According to the company, the law on additional social and economic guarantees in connection with the spread of the coronavirus disease (COVID-19) provides an opportunity not to pay rent in commercial relations. However, in April, business must pay for renting land and real estate tax to the state.
Prime Minister of Ukraine Denys Shmyhal believes that the possibility of selling land to foreigners or foreign companies should be decided exclusively at an all-Ukrainian referendum.
“The possibility of selling land to foreigners or foreign companies should be decided exclusively and solely at an all-Ukrainian referendum,” Shmyhal said on air of The Right to Power program on the 1+1 television channel on Thursday evening.
At the same time, the prime minister emphasized that Ukrainians should have the right and opportunity to dispose of their land. “As for the issue of the possibility of selling state land, this is a matter of discussion in parliament,” the prime minister said.
As many as 29% of Ukrainians support the passage of a bill on the land market by the Verkhovna Rada in the first reading, while 64% disapprove of this, the Kyiv International Institute of Sociology (KIIS) found after conducting a public opinion poll.
The poll showed that 11.4% of respondents fully support the Rada’s passage on November 13 of legislation allowing the sale of land and another 17.3% are inclined to support it, while 15.4% are inclined to disapprove of this decision, 50% are completely opposed, and 5.9% were undecided or refused to answer.
If a referendum on the sale of agricultural land was held in Ukraine next Sunday, 22% of Ukrainians would support it, 59% would vote against, 14% would not cast their ballots, and 5% said they were still undecided.
The KIIS polled 1,500 respondents aged 18 and older using computer-assisted telephone interviews (CATI) on November 22-25.
The World Bank invites the Ukrainian government to consider the creation of the Partial Credit Guarantee Agency as a special financial tool that will allow small and medium-sized agricultural producers to receive financing for the acquisition of land after the launch of the market. “Partial guarantee for loan contributions is the best option for Ukraine,” Lead Financial Sector Specialist for the Finance and Markets Global Practice in Belarus, Moldova and Ukraine Vahe Vardanyan said at a press conference on Thursday.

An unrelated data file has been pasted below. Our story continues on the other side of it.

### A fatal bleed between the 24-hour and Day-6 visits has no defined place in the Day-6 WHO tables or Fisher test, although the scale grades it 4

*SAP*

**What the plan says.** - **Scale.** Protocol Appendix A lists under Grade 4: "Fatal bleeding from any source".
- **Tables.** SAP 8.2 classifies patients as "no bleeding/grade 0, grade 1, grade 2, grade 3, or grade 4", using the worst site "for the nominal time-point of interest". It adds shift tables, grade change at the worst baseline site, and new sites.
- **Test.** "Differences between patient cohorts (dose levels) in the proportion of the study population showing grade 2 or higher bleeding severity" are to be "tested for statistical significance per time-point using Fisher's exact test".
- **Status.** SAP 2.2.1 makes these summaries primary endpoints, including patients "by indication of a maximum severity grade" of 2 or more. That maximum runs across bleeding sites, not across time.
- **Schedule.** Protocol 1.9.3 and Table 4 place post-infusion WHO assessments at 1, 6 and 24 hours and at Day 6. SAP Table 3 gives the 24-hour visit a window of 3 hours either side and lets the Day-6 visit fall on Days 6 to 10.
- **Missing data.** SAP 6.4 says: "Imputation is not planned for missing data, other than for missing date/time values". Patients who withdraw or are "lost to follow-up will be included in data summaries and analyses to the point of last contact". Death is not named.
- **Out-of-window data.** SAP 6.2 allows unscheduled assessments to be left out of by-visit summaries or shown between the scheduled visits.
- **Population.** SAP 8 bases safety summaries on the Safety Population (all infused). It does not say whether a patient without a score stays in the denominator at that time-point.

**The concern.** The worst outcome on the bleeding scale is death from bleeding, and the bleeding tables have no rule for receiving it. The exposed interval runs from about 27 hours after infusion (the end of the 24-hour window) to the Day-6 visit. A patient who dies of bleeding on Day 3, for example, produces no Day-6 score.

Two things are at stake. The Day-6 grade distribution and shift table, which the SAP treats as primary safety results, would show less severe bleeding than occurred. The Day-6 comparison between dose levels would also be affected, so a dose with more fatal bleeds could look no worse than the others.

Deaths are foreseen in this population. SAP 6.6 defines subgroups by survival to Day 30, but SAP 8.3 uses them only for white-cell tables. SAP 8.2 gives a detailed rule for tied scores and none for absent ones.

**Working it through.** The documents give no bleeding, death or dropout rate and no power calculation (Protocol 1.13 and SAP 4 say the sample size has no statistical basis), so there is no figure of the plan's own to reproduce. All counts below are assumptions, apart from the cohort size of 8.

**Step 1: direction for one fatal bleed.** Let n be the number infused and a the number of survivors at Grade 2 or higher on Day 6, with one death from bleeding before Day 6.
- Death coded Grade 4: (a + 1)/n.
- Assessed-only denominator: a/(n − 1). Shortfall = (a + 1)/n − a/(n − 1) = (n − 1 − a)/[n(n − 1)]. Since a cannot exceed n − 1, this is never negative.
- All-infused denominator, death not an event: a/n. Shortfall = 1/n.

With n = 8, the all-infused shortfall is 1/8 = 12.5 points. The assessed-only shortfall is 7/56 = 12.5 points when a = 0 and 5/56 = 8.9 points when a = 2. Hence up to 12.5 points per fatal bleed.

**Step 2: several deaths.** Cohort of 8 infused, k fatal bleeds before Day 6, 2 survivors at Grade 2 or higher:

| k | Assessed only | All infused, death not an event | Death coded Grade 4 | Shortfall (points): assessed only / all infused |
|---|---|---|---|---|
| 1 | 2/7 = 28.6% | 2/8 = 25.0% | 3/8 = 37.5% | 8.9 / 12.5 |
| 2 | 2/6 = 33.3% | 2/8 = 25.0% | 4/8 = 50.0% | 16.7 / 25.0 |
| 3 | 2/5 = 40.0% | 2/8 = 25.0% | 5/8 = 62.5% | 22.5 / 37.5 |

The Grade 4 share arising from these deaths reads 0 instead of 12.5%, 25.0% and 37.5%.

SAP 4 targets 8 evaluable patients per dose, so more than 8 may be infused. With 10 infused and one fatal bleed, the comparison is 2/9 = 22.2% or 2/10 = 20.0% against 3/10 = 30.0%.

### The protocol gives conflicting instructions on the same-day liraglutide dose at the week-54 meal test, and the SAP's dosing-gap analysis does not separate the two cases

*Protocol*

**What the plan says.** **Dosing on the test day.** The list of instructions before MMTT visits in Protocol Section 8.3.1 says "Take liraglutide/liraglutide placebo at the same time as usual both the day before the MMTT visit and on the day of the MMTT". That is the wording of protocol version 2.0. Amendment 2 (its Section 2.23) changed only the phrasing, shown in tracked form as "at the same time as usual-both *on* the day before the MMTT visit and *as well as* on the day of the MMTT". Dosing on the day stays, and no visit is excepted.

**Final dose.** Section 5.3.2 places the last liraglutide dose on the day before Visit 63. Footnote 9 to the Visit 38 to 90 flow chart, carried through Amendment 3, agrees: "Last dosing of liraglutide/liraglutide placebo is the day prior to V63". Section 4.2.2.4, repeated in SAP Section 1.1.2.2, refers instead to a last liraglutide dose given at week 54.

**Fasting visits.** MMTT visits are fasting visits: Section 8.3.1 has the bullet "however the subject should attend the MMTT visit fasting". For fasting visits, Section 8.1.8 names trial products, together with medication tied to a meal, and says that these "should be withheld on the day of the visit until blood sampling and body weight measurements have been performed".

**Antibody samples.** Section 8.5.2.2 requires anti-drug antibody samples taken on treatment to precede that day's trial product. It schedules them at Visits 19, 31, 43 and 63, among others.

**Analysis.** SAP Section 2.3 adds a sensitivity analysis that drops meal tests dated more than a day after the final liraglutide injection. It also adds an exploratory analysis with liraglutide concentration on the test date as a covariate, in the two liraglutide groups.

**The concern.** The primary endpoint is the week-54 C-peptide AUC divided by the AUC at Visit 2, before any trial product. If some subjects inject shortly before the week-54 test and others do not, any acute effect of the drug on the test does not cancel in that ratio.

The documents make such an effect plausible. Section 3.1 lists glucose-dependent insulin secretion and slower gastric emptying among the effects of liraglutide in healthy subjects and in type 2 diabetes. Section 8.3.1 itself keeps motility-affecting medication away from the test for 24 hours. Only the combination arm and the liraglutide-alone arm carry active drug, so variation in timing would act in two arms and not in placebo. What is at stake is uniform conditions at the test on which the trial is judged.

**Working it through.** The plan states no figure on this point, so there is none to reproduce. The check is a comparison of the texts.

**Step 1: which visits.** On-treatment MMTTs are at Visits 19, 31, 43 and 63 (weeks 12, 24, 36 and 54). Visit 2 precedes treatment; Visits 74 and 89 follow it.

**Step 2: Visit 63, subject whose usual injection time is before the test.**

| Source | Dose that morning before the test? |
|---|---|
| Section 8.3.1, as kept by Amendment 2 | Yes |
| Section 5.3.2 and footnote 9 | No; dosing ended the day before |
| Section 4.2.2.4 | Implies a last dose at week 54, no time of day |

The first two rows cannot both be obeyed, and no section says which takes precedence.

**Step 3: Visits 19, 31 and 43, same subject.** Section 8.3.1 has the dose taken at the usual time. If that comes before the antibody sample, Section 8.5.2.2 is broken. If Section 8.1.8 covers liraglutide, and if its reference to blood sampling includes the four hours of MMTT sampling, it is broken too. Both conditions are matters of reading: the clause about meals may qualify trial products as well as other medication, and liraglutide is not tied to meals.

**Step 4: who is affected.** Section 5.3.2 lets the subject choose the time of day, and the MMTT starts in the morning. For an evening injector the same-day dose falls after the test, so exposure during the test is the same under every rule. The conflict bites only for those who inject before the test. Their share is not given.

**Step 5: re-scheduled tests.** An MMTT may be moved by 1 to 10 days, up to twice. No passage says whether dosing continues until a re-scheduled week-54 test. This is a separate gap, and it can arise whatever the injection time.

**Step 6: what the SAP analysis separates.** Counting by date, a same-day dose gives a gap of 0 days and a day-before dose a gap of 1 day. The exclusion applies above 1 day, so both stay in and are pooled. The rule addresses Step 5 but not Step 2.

According to him, at least half of the countries have introduced government partial guarantees as a way to facilitate access to loans. There is also the practice of creating specialized partial guarantees designed specifically for agriculture, for example, in Mexico and Colombia, he said.
In order to receive partial guarantees, the farmer applies for a loan to a bank, which analyzes the application and determines the need for partial guarantee, then the bank contacts the Credit Guarantee Agency. The latter checks the compliance criteria and carries out risk analysis, approves and provides a partial credit guarantee, receives a fee from the bank for issuing the guarantee. Further, the bank provides a loan secured by partial guarantees.
In addition, the World Bank said that the Credit Guarantee Agency (company/fund) is usually a non-banking financial institution, it has its own: management, governance, capital, operating procedures. The legal structure of the agency allows for a mixed type of ownership at a certain stage, the government is not always a full owner. The National Commission for Financial Service Markets Regulation exercises supervision as over a non-banking financial institution.
All over the world, guarantee agencies are state-owned, co-financing, public private partnership is possible, but this is about joining after the first year of the institutions’ work, World Bank Country Director for Belarus, Ukraine and Moldova Satu Kahkonen said.